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Delhi's public libraries: Read between the lines

The library culture has transformed in the Capital with time. Delhi's public libraries, which were once considered an ocean of rare books, have now started to wither away. Some have not added to their collection of books for years now. DNA looks at how these libraries have been reduced to mere buildings...

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It's around 3pm on a sweltering May afternoon. A group of men sit in a small room at the Capital's biggest library, flipping pages of newspapers. They frequently look up to check the time. Located right opposite the Old Delhi Railway station, the Delhi Public Library has become a convenient resting place for passengers to catch up on some reading as they wait for their train.

As the clock strikes 4, they hurriedly pack up and leave. It's time to board the train. The group of five men has to board a train for home in Uttar Pradesh's Baghpat city.

Standing tall since 1951 amid the din of Old Delhi, the library is now often used as a waiting room by passengers. "Since the library is right opposite the Railway station, passengers generally walk in to escape the scorching heat and read newspapers," said Karan Singh, 50, one of the Multi Tasking Staff (MTS) members at the library.

In the last few years, while the newspaper room at the library has been transformed into a resting-cum-reading space, the reading halls have turned into study centres for students preparing for competitive exams, officials say.

Partitioned by wooden planks in a well-lit reading hall at the library, with their heads buried in their books, around 100 men and women diligently take notes. With only a few days left for the civil services entrance exam, they cannot afford any distraction.

A few metres from there is another room where a group of Staff Selection Commission (SSC) aspirants debate over a problem from a sample paper. They return back to their respective study tables after a staff member asks them to keep their voices low or leave the room.

"We leave home around 6 am and reach the library by 9. It's the best choice for us as it's next to the Old Delhi Railway Station. We spend the whole day here, reading and making notes, and then leave for home at 5 pm. We get the required competitive environment here," said Amit Kumar, 22, a resident of Uttar Pradesh's Meerut who has been following the same routine since last eight months.

Singh, who has been working at the library since 1991 and has seen many generations of readers, feels the library culture has completely changed. "We don't actually see readers nowadays. Most of the members now are youngsters who are preparing for some or the other competitive exam. All they want is a suitable environment. They usually carry their books and study material along with them," said Singh.

Backing Singh's comment, a lady at the reception nods her head in affirmation.

"See, madam also knows the kind of avid readers we used to get earlier. Things have changed now. Yesterday, I was surprised when someone issued two books by Munshi Premchand. I inquired about the person and got to know that she was a 60-year-old woman who had come to visit her son during the summer break. Who reads Premchand in this age of sample papers and mock tests?" Singh asks.

Times have changed

Next to the reading hall is a counter from where library members can issue and return the books. There lies a pile of slips with book requests from the members.

"We don't actually get requests for books these days. All our visitors need is either a sample paper or a guide or a reference book for some subject. This is a busy generation. They don't come to libraries to spend leisure time reading new books," said Sudha Mukherjee, the Information Officer.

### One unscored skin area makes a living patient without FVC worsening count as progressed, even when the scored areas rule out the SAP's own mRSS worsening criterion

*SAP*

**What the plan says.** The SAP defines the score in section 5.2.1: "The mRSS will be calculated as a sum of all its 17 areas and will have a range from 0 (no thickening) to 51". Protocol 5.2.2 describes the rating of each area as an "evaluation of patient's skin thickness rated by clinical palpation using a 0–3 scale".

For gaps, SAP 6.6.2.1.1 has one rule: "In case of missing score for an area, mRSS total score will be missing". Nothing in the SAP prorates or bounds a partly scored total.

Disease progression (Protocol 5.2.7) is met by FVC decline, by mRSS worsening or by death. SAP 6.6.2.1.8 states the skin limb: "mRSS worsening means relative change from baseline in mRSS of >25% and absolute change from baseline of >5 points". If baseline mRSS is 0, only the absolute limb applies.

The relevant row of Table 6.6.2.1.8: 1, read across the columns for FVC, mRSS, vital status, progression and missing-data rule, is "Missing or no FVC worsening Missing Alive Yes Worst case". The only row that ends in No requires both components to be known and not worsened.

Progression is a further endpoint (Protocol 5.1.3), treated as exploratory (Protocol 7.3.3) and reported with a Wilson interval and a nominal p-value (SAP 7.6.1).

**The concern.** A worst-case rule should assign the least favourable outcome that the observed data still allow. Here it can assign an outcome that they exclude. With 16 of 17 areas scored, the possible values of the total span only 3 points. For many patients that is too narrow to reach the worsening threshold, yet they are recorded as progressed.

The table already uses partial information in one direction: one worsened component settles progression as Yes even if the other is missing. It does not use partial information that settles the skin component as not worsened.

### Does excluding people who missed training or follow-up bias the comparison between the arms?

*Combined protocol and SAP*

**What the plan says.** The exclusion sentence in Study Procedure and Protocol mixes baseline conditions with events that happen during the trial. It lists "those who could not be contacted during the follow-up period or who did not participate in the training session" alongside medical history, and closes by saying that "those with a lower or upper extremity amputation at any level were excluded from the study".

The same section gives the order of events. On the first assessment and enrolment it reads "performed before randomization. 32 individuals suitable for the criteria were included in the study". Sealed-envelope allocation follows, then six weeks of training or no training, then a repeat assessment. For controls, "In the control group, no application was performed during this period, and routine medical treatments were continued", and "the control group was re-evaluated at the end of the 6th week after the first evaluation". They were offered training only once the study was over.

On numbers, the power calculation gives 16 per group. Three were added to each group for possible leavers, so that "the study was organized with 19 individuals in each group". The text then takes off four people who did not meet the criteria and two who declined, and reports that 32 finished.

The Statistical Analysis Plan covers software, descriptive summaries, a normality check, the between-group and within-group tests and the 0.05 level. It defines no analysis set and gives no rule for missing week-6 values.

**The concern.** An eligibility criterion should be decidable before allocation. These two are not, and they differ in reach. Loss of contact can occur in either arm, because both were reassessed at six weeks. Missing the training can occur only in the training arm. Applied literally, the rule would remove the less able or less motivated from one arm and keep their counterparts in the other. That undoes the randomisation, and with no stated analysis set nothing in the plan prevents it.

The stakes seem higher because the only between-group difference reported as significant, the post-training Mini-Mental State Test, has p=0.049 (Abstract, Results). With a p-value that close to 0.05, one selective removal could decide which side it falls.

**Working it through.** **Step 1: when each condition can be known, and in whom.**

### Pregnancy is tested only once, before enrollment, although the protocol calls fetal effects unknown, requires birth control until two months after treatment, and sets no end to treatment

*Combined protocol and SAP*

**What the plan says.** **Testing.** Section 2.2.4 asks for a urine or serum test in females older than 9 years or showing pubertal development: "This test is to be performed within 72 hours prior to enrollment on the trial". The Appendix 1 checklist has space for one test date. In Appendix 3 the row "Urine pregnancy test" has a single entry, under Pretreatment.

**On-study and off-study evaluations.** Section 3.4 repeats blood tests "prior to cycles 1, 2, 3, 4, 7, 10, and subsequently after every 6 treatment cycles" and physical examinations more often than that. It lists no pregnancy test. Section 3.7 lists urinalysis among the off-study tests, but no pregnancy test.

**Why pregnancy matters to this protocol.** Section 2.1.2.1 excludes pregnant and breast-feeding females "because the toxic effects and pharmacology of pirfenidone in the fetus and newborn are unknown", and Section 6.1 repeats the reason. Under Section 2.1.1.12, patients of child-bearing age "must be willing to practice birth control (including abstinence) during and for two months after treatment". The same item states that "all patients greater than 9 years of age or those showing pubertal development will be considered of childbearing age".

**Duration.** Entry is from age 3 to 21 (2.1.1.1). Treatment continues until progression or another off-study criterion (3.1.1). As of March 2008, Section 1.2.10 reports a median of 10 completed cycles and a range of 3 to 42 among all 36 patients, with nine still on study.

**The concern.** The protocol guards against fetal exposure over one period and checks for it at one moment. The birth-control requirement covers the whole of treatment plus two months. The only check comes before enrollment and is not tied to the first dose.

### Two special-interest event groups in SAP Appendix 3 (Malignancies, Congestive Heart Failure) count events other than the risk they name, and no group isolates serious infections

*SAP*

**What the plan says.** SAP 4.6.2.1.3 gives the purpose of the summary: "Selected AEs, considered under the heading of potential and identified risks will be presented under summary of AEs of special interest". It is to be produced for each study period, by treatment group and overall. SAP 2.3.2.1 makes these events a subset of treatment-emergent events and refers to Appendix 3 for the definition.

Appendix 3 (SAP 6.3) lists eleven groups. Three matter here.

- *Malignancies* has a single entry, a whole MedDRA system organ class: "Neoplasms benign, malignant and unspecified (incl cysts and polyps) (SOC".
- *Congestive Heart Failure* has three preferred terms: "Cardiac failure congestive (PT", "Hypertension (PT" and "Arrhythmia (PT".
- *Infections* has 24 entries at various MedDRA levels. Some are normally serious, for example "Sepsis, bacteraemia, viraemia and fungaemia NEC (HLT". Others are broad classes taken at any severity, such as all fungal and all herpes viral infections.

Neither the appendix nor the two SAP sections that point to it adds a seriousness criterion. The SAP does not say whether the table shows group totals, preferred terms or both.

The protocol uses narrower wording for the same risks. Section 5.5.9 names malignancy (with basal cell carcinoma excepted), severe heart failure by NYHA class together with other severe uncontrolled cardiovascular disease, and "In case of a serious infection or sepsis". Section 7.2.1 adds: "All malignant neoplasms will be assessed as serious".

Since the library comes under the Union Ministry of Culture, it gets enough aid to meet the requirements of its visitors. "We have more than one lakh books in Hindu, English, Urdu, and Punjabi. We keep on updating our collection. However, e-books are more famous among the young visitors," says RK Meena, Library and Information Officer (LIO), Union Ministry of Culture.

The Delhi Public Library has several branches in Sarojni Nagar, East Patel Nagar, Karol Bagh and Shahdara, with more than one lakh members.

Similarly, officials at the Marwadi Library, resting atop the Haldiram's eatery amid the chaos of Chandni Chowk, say that with few takers for the books nowadays, their timeless and rare collection is gathering dust. "We have leading Hindi magazines like 'Saraswati', 'Sudha', 'Chand' and 'Darpan' preserved from the early 20th Century. The library is full of treasures, but only research scholars, mostly from abroad, come and read them," said BD Sharma who has been working as the in-charge here for the last 25 years.

Reminiscing old days, Sharma says there was a time when people came and took notes from the century-old books on Hindi and Sanskrit literature.

"We don't issue books. All our books are precious and can't be given to anyone. Literature enthusiasts used to come from across the city to take notes," he said. The Marwadi library, which used to receive aide by the Municipal Corporation of Delhi (MCD), was taken over by a Marwadi Trust in 2009.

Officials at the Dyal Singh Public Library at Dean Dyal Upadhayay Marg also say that the number of books issued per year have come down over the period of time due to increase in number of visitors who come to the library with their own reading material. "It's because these kids want to study particular books that are relevant to their examinations and we generally don't have all the competitive books," said an official.


The narrow entry to the Marwadi Library in Chandni Chowk and (right) people outside the entrance of Delhi Public Library in Old Delhi

Lack of funds

Some libraries in the national capital are victims of authorities' indifference. For instance, Hardayal Municipal Public Library located near Gandhi ground in the walled city. The library, that celebrated its 100th year in 2016, is now struggling for existence as it lacks basic amenities like air conditioning, water supply and the prerequisite for any library — books.